53. Hall Brian. 2000. Balfour, Garstang and de Beer the first century of evolutionary embryology American Zoologist 40(3): 718–728.CrossRefGoogle Scholar
  54. Hall Brian. 2005. Betrayed by Balanoglossus: William Bateson’s rejection of evolutionary embryology as the basis for understanding evolution Journal of Experimental Zoology (Mol. Dev. Evol), 304B(1): 1–17.CrossRefGoogle Scholar
  55. Hamburger Viktor. 1988. The Heritage of Experimental Embryology: Hans Spemann and the Organizer. Oxford: Oxford University Press.Google Scholar
  56. Harper Peter S. 2005. William Bateson, human genetics, and medicine Human Genetics 118(1): 141–151.CrossRefGoogle Scholar
  57. Heinemann J. A. 1993. Review of Materials for the Study of Variation Treated with Especial Regard to Discontinuity in the Origin of Species The Quarterly Review of Biology 68(3): 429–430.CrossRefGoogle Scholar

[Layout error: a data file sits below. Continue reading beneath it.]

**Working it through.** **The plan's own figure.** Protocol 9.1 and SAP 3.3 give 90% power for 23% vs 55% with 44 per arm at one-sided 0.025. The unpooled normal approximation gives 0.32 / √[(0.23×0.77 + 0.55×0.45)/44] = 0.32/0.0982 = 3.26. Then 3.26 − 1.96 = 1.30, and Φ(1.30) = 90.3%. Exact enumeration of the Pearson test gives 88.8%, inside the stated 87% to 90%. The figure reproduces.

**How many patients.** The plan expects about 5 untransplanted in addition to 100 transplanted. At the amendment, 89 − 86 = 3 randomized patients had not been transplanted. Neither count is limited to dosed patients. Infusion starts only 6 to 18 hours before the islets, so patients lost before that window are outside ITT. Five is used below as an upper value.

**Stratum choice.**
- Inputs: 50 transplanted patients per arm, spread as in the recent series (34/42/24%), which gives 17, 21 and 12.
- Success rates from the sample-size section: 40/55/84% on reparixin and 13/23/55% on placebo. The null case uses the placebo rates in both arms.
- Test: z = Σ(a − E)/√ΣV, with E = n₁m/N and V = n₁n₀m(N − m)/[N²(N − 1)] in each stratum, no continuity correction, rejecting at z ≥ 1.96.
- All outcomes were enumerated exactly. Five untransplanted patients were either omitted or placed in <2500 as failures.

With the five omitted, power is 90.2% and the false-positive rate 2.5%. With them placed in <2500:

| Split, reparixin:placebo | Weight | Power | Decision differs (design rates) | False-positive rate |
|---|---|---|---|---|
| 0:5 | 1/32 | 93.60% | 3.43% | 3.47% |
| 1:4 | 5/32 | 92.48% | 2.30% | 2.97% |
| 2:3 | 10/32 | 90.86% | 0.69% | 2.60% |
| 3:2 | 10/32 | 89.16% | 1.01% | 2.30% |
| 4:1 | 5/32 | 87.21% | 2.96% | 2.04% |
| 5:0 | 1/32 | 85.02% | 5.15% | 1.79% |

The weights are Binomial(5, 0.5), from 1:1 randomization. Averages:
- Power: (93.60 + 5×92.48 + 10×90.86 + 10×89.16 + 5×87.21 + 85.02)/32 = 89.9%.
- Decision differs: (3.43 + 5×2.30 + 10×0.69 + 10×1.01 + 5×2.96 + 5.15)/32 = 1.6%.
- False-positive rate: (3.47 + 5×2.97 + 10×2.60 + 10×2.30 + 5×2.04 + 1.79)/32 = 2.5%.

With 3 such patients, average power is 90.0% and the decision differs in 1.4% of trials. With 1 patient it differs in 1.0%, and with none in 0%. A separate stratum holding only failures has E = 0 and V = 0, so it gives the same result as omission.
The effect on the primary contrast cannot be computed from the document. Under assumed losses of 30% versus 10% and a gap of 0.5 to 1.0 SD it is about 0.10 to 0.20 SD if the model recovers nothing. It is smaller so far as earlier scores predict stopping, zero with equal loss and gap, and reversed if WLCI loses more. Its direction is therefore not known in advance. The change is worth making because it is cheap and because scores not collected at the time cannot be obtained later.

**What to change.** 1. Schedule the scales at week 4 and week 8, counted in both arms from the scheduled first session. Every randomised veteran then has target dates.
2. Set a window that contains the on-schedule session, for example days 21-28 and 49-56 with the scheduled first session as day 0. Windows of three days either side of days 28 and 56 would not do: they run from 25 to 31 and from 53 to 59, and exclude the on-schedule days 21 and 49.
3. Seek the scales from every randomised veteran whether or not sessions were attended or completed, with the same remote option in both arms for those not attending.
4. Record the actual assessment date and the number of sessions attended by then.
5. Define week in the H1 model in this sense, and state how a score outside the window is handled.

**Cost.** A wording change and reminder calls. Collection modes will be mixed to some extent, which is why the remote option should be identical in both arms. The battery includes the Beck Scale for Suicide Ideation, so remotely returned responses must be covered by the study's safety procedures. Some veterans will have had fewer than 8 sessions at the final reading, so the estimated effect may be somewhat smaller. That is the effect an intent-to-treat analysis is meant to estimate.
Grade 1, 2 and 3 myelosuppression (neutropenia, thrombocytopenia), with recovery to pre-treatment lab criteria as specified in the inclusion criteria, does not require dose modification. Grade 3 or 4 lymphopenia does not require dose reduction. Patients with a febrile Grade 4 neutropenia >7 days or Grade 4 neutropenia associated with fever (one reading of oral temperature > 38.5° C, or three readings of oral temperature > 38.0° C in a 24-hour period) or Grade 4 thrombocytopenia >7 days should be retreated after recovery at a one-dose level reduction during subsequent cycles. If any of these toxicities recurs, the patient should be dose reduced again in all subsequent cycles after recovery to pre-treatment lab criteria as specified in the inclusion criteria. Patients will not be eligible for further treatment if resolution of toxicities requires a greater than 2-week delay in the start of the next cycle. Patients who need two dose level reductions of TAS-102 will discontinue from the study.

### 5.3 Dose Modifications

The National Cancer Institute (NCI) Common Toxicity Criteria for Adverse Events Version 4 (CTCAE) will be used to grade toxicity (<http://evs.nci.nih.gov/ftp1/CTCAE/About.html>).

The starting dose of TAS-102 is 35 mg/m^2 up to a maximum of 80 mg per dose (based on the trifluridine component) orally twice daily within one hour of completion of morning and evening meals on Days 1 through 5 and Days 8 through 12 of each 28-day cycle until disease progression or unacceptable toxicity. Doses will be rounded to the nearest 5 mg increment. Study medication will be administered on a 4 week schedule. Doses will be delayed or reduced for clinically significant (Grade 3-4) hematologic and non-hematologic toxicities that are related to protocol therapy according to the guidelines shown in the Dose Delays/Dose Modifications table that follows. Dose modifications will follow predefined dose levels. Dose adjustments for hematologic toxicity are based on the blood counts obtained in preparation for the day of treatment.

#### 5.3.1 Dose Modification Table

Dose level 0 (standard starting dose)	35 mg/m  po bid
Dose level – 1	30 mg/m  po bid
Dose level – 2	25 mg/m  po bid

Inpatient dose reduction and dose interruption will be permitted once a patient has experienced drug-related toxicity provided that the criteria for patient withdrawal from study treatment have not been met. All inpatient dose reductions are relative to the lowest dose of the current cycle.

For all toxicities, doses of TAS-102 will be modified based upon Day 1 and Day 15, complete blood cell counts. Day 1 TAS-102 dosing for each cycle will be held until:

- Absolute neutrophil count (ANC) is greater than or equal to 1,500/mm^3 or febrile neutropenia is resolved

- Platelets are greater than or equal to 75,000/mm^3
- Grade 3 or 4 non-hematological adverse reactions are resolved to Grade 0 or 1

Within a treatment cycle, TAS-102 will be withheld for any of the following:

58. Henig Robin M. 2000. The Monk in the Garden: The Lost and Found Genius of Gregor Mendel, the Father of Genetics. New York: Houghton-Mifflin.Google Scholar
  59. Hull David. 1985. Darwinism as a historical entity: a historiographic proposal. In D. Kohn (eds.) The Darwinian Heritage. Princeton: Princeton University Press, pp. 773–823.Google Scholar
  60. Huxley, Julian. 1960. “The Emergence of Darwinism.” S. Tax (ed.), The Evolution of Life: It’s Origin, History, and Future, vol. 1. Evolution After Darwin, The University of Chicago Centennial, vol. 3. Chicago, IL: University of Chicago Press, pp. 1–21.Google Scholar
  61. Huxley, Leonard (ed.). 1900. Life and Letters of Thomas Henry Huxley, vol. 2. New York: D. Appleton and Co.Google Scholar
  62. Huxley, Thomas Henry. 2006. Darwiniana: Essays, vol. 2. Collected essays (1893–1894). Charleston, SC: Bibliobazaar. [Originally published 1893].Google Scholar